A Bay Area foundation that was a relative newbie to education philanthropy a few years ago seems to have carved out a niche for itself funding early education initiatives in Oakland. The Kenneth Rainin Foundation recently allocated $3 million to get kids in the city's school district reading at grade level by the third grade.
This grantmaker is endowed by the fortune of an entrepreneur who passed away in 2007; it last reported assets of $355 million. Kenneth Rainin's daughter, Jen, launched the foundation in 2009, and brought a keen passion for children and learning to the enterprise. Earlier in her career, she worked as a teacher and literacy specialist; she holds a doctorate in education. The foundation started seriously dedicating itself to education in 2013, and has spent the past few years exploring the space and learning the ropes. Rainin limits its education funding to Oakland schools, though it also funds inflammatory bowel disease research nationally and small to mid-sized arts organizations in the Bay Area. Lately, it’s emerged as a crusader for early education.
Early education is one of the few things that can level the playing field for poor kids, said Rainin’s director of education strategy and ventures, Susan True. This explains why the cause has become increasingly popular among funders amid growing concerns about inequality in the U.S.
While some of the longstanding funders in the field, like Kellogg and the PNC Foundation, are tackling early education at the national level, most grantmakers in this space are approaching the issue locally, like Rainin is doing in Oakland. The William Penn Foundation has projects in Philadelphia, the McCormick Foundation focuses on Chicago, the Helios Education Foundation has centered support in Arizona, and so on.
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Rainin’s latest round of grants will focus on kids in kindergarten and first grade with the goal of preparing them for the rigorous literacy testing that happens in third grade. Typically, schools start to prepare students for these tests in second and third grade, but preparation should start much earlier, said True.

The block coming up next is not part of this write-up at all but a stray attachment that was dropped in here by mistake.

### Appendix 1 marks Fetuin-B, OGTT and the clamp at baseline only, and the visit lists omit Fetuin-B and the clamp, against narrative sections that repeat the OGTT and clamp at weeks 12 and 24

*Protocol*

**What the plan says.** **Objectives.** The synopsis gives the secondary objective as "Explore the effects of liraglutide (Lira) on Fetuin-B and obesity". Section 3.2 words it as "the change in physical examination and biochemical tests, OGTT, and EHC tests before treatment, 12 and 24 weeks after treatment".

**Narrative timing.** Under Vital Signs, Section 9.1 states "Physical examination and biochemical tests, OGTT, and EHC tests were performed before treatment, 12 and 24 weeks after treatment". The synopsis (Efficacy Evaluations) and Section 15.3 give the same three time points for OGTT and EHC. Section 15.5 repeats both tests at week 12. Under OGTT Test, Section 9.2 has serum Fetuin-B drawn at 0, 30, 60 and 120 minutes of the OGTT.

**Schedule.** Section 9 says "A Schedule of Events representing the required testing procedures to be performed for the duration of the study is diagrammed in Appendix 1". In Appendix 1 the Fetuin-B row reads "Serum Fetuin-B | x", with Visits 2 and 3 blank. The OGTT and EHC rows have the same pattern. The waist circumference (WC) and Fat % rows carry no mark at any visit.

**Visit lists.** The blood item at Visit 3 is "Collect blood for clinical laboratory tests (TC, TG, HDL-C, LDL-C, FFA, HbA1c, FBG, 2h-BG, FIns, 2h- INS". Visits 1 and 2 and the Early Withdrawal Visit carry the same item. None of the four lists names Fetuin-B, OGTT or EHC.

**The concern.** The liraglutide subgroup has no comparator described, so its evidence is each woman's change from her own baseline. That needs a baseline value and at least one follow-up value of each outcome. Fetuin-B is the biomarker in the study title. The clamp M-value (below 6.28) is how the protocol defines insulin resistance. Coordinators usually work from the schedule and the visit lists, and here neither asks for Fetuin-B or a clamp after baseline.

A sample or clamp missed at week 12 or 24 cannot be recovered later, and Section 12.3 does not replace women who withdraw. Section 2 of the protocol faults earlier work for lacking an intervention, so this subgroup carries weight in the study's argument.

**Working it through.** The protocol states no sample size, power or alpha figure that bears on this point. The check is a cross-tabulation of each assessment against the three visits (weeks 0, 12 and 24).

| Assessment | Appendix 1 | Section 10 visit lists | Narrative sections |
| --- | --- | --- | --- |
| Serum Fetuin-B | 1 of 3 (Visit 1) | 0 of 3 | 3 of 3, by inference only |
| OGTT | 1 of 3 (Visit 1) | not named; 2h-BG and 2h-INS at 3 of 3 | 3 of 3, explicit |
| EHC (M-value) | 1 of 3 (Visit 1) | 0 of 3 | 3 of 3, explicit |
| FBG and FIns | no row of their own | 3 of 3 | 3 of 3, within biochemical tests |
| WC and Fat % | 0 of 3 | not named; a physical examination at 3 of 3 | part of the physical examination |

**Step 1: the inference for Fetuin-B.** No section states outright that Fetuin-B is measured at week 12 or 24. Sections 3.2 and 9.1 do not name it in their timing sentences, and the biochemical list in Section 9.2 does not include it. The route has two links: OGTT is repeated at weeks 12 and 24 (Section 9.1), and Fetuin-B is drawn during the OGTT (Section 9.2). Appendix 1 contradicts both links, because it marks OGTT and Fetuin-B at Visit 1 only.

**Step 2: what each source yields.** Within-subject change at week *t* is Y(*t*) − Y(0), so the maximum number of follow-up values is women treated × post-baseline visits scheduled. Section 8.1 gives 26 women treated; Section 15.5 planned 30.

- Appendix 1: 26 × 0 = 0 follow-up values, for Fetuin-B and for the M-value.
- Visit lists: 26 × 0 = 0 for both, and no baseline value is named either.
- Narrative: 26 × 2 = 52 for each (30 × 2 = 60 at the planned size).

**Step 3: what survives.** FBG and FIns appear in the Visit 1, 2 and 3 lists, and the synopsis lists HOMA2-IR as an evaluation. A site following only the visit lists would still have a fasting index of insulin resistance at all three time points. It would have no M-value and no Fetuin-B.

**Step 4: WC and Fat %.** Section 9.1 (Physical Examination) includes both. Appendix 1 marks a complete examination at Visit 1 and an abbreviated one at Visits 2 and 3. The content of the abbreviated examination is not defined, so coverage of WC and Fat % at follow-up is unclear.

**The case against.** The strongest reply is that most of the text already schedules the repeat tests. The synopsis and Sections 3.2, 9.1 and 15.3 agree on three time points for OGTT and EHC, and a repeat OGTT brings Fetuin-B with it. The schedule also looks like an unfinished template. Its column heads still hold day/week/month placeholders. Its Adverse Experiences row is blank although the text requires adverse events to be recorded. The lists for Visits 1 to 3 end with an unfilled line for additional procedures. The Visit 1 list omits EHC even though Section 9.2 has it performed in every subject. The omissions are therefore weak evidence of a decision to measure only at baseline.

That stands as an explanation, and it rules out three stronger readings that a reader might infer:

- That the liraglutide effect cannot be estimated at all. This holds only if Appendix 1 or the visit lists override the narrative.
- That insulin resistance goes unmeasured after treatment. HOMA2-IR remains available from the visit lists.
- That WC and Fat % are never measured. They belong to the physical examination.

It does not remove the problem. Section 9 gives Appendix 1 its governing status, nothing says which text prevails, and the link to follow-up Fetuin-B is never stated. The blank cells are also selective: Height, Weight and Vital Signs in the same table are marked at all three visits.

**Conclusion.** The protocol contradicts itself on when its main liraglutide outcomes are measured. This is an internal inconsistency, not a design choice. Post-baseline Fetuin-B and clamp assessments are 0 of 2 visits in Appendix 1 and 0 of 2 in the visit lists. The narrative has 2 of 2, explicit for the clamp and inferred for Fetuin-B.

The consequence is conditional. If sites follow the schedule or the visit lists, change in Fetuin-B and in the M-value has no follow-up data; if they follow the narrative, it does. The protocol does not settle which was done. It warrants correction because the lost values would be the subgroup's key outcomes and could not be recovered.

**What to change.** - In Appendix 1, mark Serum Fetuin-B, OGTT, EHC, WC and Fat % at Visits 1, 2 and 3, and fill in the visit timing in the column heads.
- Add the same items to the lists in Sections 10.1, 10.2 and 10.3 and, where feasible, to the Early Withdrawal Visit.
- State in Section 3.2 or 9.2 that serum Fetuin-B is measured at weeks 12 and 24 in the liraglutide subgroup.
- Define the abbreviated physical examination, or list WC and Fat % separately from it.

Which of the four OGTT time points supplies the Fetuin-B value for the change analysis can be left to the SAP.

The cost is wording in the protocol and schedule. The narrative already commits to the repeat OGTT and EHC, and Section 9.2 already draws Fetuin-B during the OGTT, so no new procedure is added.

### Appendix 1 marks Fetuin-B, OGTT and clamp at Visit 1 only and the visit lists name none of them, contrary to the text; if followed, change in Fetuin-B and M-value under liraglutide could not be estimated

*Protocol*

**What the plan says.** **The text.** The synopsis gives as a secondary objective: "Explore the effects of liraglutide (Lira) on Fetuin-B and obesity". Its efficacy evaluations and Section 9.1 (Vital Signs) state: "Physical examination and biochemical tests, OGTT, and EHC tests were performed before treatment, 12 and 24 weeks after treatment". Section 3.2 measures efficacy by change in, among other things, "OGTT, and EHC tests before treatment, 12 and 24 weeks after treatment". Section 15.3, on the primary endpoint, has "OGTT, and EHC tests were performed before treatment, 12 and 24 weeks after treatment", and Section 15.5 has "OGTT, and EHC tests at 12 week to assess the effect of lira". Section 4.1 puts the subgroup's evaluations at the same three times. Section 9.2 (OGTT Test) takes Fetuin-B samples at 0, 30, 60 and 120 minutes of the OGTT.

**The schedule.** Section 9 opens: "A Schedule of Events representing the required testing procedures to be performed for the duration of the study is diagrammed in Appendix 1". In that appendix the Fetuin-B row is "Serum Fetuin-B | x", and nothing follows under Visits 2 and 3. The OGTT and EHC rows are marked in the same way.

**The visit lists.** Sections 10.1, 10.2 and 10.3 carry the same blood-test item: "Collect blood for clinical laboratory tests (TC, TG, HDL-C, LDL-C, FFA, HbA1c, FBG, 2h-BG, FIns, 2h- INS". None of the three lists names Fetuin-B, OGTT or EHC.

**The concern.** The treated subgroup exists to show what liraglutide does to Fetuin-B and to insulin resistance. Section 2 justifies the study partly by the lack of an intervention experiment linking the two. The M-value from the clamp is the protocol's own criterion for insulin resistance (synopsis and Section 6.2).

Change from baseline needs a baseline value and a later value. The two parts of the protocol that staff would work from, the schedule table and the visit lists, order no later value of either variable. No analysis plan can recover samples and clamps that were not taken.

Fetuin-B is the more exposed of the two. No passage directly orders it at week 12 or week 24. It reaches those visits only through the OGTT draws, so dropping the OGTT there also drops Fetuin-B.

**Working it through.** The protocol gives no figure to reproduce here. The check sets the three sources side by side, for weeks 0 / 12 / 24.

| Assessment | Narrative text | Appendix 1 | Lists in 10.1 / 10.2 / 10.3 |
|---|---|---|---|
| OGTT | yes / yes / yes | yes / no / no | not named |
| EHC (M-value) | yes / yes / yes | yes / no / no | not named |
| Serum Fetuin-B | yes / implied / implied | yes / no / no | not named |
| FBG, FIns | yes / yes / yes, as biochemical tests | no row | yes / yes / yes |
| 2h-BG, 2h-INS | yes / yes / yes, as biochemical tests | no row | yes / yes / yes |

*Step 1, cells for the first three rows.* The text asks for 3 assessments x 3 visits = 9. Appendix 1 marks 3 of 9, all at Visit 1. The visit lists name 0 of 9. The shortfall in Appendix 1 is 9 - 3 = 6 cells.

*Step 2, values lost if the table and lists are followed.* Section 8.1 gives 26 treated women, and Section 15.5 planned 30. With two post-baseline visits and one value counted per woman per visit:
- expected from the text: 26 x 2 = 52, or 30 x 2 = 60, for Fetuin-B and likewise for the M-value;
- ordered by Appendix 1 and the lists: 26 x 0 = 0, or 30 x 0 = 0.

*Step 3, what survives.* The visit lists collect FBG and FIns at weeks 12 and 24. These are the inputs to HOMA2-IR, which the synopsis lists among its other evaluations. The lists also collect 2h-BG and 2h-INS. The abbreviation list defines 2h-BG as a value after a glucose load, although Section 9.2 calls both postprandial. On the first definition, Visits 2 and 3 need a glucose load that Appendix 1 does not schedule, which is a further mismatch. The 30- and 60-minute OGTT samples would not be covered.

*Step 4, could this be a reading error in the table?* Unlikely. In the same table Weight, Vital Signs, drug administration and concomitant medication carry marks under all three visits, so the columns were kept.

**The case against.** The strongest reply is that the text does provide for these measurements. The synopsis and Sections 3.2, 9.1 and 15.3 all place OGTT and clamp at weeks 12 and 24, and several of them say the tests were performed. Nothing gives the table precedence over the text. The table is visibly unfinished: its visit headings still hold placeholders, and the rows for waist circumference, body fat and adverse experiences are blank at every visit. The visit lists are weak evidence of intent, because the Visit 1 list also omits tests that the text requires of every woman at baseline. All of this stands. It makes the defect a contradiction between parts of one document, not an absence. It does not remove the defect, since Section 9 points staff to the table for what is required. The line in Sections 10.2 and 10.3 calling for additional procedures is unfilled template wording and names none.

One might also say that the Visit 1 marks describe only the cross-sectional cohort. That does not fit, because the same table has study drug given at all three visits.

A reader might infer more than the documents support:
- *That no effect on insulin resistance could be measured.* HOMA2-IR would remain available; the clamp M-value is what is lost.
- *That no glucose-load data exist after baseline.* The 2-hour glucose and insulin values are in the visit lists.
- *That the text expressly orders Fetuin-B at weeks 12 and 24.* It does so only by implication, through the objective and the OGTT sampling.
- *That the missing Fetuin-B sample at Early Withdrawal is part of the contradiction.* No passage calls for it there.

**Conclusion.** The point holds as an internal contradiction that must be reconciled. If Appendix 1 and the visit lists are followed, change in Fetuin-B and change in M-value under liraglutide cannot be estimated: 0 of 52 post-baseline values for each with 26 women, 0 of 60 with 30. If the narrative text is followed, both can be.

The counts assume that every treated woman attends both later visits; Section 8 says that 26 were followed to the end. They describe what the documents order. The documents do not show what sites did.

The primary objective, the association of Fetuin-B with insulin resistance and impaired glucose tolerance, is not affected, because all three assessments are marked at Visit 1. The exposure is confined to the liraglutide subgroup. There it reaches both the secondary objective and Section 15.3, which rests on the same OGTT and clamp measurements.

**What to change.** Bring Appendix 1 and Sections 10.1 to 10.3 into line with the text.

“What we really know from both local data and national trends is that if children are behind when they go on Christmas break of first grade, they rarely catch up,” True said. “So for example, when we look at all our high school dropouts, they were all behind when they went on Christmas break in first grade.”
As children get older, it becomes harder to catch up on literacy skills they missed earlier, True said. For a kindergartner, it takes about 20 minutes a day to learn the skills, such as identifying sounds associated with letters, that will prepare her for reading later. For a third or fourth grader, that number increases to about three to four hours a day because the other concepts a student is expected to learn at that stage are more complex, she said.
Given that, Rainin has focused much of its education funding on getting kids the right skills at the right time. The foundation examines two main indicators of success for third-grade reading levels, the focus of this project, and kindergarten readiness, the focus of several past projects. True sees this initiative as a natural progression of the foundation’s past work.
This latest grant builds on Talk Read Sing, the foundation’s push to help parents instill literacy skills at home, before kids even start school, and on SEEDS of Learning, a professional development program for pre-school and pre-kindergarten teachers.
The result is a sort of early childhood education pipeline. True described a scenario in which a child could move from a playgroup that used Talk Read Sing curriculum to a pre-K with a teacher trained through SEEDS of Learning to a kindergarten and first grade participating in this project.
This latest set of grants are seen as an important next step because kids who are ready for kindergarten may fall behind later if the teaching quality doesn’t keep up, True said. “Early childhood experience doesn’t inoculate kids against poor schooling later.”
This is why teacher development is the focus of the grants for this school year and past projects. The foundation claims to have seen good results from its past efforts. According to True, kids in classrooms that participated in SEEDS tested 30 percent higher than kids in classrooms that didn’t.
The foundation seems to like what it’s seeing enough to increase its funding in the area. True said the annual budget for education grew to $6 million from $500,000 in 2013.
Look for further expansion into other grades as this relatively new education funder gets more comfortable, though it’s unlikely the geographic focus will shift from Oakland, a city where there's plenty of room for progress. Only an estimated 42 percent of third graders in the Oakland Unified School District are reading at their grade level. A citywide initiative, Oakland Reads 2020, aims to double that percentage within the next few years.